With the rush of the automotive and aerospace industries into Mexico over the last few years, it’s been an extremely busy time for our quality engineers and inspectors. We’ve been working with suppliers in Tijuana, Nogales, Mexicali, Reynosa, Monterrey, Puebla, Queretaro, Leon, San Luis Potosi and many other industrial locations across Mexico.
Most of the time we’re developing corrective actions and improving their quality production processes.
When reporting back to my American and European clients, I find that they keep asking me, ‘ how do we understand Mexican suppliers better?’ ‘How do we get the best out of them?’ ‘How do we effectively manage our suppliers in Mexico?’
Here are a few points of advice given by Marco Garcia Flores. A Supplier Quality Engineer Team Leader at AMREP Mexico
Mexicans find it very difficult to say no or express disagreement directly. This is especially the case if you are a guest or customer of theirs.
When you’re speaking to suppliers, don’t be surprised if they keep agreeing with you and saying ‘yes’ to all your requests even if they are unable to follow through. They will go along with what you say; the trick is being able to read their body language and other surrounding factors.
For example, when you try to follow up with them, do they seem to be trying to push you off, avoid the topic, or delay giving you an answer?
The biggest problem with Mexican suppliers is that the management has a ‘tomorrow’ attitude on problem resolution, whereas the customer would expect a ‘today’ mentality. The overall business drive in Mexico is not as frenetic as compared to other countries like China, India, or the USA.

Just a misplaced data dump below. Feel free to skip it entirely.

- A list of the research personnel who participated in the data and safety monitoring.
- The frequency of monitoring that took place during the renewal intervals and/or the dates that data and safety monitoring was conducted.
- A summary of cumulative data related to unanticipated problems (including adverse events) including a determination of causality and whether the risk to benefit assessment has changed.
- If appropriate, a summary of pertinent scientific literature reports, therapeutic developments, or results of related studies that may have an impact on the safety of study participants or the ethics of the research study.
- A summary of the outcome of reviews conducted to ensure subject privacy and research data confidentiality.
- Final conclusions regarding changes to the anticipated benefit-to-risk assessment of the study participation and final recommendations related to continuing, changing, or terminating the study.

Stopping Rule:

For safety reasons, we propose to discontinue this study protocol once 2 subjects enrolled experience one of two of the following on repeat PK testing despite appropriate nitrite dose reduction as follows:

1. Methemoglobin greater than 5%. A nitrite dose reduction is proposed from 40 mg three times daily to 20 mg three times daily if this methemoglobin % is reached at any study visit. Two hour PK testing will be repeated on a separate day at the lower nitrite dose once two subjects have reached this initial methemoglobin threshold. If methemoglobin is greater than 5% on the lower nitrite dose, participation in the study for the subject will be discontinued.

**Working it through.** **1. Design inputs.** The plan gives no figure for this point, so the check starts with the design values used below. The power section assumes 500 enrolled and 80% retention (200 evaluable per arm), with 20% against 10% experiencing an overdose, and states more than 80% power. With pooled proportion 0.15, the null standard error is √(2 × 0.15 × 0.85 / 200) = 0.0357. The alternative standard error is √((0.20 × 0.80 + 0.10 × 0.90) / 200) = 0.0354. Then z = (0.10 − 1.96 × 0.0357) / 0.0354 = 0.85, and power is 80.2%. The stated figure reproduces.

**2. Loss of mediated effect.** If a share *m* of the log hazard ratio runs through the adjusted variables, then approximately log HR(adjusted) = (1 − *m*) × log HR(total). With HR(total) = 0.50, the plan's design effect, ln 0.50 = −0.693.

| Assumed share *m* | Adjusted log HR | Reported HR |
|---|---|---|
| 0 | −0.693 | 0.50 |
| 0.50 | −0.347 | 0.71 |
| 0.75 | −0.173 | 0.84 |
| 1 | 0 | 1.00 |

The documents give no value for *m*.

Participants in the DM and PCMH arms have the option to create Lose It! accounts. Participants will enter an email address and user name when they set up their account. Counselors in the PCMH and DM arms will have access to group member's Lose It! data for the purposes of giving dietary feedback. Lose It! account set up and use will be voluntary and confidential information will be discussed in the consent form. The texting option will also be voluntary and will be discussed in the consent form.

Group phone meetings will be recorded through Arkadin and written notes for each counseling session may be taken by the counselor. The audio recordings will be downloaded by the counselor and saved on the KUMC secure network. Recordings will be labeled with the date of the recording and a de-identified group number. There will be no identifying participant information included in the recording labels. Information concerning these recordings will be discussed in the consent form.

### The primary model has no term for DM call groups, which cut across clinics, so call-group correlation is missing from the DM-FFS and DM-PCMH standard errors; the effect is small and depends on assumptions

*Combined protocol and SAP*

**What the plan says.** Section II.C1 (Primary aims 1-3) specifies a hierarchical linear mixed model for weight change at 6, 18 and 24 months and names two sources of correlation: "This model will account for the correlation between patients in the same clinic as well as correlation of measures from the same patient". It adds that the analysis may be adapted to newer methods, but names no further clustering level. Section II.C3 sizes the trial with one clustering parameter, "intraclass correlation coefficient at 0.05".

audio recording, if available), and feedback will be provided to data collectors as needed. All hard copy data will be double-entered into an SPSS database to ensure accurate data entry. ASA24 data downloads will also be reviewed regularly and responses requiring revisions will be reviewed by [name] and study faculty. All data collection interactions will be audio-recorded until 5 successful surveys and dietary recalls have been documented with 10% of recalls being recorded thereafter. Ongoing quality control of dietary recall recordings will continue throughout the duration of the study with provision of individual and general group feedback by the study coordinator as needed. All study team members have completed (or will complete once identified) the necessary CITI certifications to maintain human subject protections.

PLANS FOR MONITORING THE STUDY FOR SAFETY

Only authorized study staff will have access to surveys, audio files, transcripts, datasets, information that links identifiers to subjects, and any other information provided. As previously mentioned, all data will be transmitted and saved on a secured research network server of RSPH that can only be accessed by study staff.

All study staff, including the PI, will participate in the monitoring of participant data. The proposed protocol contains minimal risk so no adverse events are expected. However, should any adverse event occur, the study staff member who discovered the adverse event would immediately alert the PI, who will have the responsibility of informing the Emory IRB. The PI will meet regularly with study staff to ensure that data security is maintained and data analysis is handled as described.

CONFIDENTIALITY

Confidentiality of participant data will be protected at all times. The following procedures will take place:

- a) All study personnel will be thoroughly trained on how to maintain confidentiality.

As an example, just look at the rate of technology adoption in China. Chinese suppliers have jumped onto getting their websites translated into English, listed themselves on every supplier directory possible, ensured that they are contactable by all communication methods available to them.
Mexican suppliers in contrast, have been very slow to do the same. Most of them keep their websites in Spanish, have a website design that dates back to the early Internet days, and may not even have a product catalogue. They may also be very slow to respond to customers, especially over the email.
To get over such situations, one of the things we do is to put a customer quality representative inside the supplier factory to work directly with the Mexican factory management and ease them into problem resolution.
We often say, ‘ you fixed your quality problems with the Mexican Way and Style, using American tools!’
Mexicans have very informal ways of doing business and tend to rely on word of mouth and person-to-person referrals. Everybody involved in a business transaction is a friend of one another. In the manufacturing context, a common situation is that your supplier will usually try to externalise production activities to or source components from other supplier friends of theirs, sometimes without your knowledge.
This can be especially problematic if you are not always able to maintain a presence at your suppliers’ premises – not only are you unable to monitor the performance of your supplier’s sub-suppliers (which you have no control over as they answer to your supplier, not you), but also you are unable to see exactly what is going into product. Friends are always liable to impose less exacting standards on one another.Is There A Solution?
The only ways to address such situations, are to check on your supplier frequently all the way to the packaging and delivery stage, and to maintain vigilant control over their incoming materials receiving processes.